In Hubert Humphrey's Name, International Fellows Program Celebrates 40 Years of Impact

In Hubert Humphrey's Name, International Fellows Program Celebrates 40 Years of Impact

The legacy of Hubert H. Humphrey is felt not only in the halls of the School that bears his name on the University of Minnesota campus; it reaches around the world through an international fellowship program that has brought thousands of mid-career professionals from developing nations to the United States for a year of study, professional experience, and cultural exchange.

The University’s Humphrey School of Public Affairs is one of 13 colleges and universities that host Humphrey Fellows each year. The program, entering its 40th year, is sponsored by the US State Department in honor of Hubert Humphrey’s commitment to global understanding.

This year’s cohort of 16 fellows from countries in Africa, Asia, Europe, and South America just finished their 10-month stay at the Humphrey School, where they took part in personal and professional growth opportunities to prepare them for leadership roles in their home countries. They were recognized for their accomplishments at a graduation ceremony on April 24.

“For the fellows selected for this program, the experience is transformative,” says Pepe Wonosikou, who coordinates the fellowship program for the Humphrey School. “They are doing incredible things because of the connections they make in the program and because of their commitment to public service.”

Wonosikou points to the accomplishments of alumna Abosede Oyeleye, who focused on human rights during her fellowship at the Humphrey School in 2015–16. Oyeleye is executive director of the Children’s Emergency Relief Foundation (CERF) in Lagos, Nigeria. Wonosikou met with her in Nigeria this winter, and Oyeleye visited the Humphrey School during a recent trip to the United States.

Oyeleye established CERF in 2005, to support children who are at risk of abuse or trafficking due to war, poverty, and family conflict.

Oyeleye says the Humphrey Fellowship Program helped strengthen her skills in advocacy, community engagement, and collaboration, and she gained a better understanding of national and international policies related to child trafficking.

“We do a lot of training of local governments and non-governmental organizations (NGOs) on how to support abused children and how to prevent abuse from happening,” she told a group of Humphrey students during her visit. “We hope to eventually institute this type of training for all of the school districts in Lagos State.”

Oyeleye is one of more than 100 Humphrey Fellowship alumni in Nigeria. Another high-profile alumnus is Akinwunmi Ambode, the governor of Lagos State, who spent his fellowship at Boston University in 1998–99.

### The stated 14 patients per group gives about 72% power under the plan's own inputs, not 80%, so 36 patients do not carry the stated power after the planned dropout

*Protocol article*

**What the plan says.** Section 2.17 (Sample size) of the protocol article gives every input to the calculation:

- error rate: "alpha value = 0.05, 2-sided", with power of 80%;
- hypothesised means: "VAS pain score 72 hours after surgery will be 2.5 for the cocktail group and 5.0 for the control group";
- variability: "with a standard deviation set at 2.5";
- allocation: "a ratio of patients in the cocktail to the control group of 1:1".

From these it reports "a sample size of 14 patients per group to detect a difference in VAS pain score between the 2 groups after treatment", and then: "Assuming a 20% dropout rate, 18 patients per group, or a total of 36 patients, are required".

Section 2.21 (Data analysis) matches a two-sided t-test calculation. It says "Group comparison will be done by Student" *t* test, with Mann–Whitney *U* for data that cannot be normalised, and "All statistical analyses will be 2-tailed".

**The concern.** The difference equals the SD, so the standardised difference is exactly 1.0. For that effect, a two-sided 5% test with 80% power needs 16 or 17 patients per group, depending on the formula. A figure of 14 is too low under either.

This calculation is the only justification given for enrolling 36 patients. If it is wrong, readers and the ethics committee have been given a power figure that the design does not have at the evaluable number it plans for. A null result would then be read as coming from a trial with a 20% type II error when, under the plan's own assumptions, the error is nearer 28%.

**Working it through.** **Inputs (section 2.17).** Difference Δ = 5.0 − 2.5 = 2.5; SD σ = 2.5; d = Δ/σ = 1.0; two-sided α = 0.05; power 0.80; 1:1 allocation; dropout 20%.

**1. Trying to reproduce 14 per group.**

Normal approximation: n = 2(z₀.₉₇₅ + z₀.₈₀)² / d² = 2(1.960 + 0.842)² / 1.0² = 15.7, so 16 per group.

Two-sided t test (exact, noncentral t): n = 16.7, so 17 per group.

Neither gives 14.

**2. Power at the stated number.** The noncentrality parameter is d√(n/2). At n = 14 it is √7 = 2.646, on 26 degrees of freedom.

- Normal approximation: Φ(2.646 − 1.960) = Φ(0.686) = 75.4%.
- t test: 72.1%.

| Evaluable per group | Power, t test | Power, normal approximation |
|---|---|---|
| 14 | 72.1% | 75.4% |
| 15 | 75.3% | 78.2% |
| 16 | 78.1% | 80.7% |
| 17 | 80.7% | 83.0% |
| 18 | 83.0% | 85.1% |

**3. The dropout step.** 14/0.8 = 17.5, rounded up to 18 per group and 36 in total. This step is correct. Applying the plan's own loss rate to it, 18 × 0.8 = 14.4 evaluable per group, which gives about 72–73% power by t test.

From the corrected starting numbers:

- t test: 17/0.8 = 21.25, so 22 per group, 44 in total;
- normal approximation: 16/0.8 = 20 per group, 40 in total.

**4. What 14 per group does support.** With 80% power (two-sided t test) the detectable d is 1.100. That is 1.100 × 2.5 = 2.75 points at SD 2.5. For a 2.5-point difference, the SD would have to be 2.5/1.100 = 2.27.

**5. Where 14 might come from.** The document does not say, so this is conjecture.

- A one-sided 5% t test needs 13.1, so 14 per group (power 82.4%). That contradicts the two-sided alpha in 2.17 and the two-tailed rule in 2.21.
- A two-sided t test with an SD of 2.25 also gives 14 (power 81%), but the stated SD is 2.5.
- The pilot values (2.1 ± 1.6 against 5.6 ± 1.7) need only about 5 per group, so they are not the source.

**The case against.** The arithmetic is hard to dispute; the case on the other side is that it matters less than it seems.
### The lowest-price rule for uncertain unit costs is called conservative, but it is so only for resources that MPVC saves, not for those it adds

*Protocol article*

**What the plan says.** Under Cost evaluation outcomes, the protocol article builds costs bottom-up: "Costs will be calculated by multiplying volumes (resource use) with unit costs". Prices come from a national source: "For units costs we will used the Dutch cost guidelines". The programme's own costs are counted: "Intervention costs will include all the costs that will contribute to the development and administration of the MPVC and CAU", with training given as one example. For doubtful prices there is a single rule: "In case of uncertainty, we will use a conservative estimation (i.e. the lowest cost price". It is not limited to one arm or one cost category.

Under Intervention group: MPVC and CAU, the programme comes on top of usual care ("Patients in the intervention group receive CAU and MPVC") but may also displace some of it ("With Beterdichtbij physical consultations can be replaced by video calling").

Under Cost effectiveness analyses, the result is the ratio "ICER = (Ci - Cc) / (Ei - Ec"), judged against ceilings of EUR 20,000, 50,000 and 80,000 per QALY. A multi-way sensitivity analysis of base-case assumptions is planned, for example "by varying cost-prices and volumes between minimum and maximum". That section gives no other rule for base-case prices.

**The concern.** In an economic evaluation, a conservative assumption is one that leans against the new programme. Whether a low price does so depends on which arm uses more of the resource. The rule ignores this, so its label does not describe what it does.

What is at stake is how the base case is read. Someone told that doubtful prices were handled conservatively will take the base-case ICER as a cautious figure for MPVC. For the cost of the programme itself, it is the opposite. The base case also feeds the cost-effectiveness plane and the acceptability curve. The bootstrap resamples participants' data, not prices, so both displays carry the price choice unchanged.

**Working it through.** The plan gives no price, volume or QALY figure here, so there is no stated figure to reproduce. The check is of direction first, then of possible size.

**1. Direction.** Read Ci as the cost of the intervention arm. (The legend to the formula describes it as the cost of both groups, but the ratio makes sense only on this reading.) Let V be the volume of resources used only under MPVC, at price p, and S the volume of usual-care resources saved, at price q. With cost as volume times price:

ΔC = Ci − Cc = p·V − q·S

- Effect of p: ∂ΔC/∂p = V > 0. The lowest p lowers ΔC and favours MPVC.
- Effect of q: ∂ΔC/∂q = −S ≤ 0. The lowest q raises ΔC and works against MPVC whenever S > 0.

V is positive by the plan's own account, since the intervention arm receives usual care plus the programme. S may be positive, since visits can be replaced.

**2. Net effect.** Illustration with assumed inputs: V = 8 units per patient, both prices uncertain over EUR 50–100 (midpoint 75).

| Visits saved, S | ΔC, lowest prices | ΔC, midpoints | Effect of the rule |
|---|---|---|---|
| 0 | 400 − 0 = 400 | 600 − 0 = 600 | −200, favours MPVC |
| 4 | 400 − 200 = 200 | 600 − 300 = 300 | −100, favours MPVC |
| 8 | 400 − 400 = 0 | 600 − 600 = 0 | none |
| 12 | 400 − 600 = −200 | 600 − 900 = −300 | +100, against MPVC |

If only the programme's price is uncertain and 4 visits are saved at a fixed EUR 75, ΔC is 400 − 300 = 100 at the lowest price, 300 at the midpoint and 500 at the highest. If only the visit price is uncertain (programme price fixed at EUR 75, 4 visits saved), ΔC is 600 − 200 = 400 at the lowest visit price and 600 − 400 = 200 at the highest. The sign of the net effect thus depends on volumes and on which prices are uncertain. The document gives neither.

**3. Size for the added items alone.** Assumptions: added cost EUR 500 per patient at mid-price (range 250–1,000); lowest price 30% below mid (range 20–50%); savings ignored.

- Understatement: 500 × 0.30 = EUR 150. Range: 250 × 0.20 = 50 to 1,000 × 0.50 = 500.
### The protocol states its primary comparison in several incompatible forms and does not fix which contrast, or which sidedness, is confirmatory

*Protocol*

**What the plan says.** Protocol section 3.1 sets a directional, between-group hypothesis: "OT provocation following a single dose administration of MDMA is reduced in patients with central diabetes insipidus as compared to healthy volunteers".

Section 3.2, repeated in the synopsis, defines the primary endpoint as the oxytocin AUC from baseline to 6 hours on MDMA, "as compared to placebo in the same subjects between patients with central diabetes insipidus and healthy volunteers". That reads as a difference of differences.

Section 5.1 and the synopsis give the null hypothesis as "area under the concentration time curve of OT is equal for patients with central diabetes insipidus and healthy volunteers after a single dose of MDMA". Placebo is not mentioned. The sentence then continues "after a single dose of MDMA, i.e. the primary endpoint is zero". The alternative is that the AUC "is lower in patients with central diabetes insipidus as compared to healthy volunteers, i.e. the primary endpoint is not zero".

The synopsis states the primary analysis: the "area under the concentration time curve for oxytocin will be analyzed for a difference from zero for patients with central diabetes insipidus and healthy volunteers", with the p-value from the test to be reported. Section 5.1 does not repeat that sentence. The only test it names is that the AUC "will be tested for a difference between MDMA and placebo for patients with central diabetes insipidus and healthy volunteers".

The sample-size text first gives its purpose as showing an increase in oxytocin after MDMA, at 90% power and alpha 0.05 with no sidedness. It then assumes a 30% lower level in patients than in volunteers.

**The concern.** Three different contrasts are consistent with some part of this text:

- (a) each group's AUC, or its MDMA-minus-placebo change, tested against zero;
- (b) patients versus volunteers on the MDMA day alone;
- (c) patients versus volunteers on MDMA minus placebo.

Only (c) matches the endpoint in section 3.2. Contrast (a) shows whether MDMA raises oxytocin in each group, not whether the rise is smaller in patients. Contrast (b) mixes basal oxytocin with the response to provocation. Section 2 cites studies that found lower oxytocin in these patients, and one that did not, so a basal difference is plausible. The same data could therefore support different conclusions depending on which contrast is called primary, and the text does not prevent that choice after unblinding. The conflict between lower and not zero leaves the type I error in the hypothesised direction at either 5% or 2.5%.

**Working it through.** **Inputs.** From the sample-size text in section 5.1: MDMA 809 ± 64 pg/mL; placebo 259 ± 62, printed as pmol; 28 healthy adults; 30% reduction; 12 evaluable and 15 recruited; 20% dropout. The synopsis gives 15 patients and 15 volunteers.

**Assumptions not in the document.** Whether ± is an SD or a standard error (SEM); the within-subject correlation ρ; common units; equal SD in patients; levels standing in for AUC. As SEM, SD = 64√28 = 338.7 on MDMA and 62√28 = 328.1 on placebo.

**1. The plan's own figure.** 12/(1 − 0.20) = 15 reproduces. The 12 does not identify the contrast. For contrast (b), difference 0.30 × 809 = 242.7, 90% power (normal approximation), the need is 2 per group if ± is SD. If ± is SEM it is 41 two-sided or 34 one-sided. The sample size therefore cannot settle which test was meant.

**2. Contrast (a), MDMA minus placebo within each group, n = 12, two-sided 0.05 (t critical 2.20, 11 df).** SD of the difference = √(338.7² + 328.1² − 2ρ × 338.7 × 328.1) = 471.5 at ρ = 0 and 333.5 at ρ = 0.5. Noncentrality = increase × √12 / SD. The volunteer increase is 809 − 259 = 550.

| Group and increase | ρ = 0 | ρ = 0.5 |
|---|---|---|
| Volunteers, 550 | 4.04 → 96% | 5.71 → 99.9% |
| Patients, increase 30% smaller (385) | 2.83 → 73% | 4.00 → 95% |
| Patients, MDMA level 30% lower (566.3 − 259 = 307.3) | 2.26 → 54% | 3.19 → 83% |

"The Humphrey Fellowship Program afforded me insights into ways that leadership can be both effective and selfless. It equipped me with the various tools I needed, and deepened my resolve, to effect positive change everywhere I went, in every office I held, and with virtually everyone I know,” says Ambode. “That is the perspective I gained during my fellowship year, and it has become like a light that still burns brightly within me to this day."

During her trip to Nigeria, Wonosikou met with Humphrey Fellows alumni groups in different cities, and she notes the strong bond these participants have with each other.

“That’s part of the legacy of Hubert Humphrey,” she says. “This program brings together people from diverse backgrounds to work together for nearly a year. There’s a richness to those relationships that stays with them long after they return to their home countries. It’s the type of exchange that we need to promote more than ever.”

Planning is underway to celebrate the 40th anniversary of the program beginning this fall. The International Fellowship Program, The Institute of International Education (IIE), and the State Department will hold events throughout the year in locations around the world to mark the occasion.


A long-time advocate of international cooperation and understanding, Hubert Humphrey served as vice president of the United States from 1965 to 1969 and for many years as a US Senator from Minnesota.

Just a few months after Humphrey died of cancer in 1978, President Jimmy Carter established the Hubert H. Humphrey Fellowship Program to honor Humphrey's exemplary leadership, his devotion to public service, and his hope for greater understanding among nations. In 1979, the first 24 Humphrey Fellows arrived in the United States. Over the last 40 years, more than 5,700 men and women from 162 countries have participated in the Humphrey Fellowship program.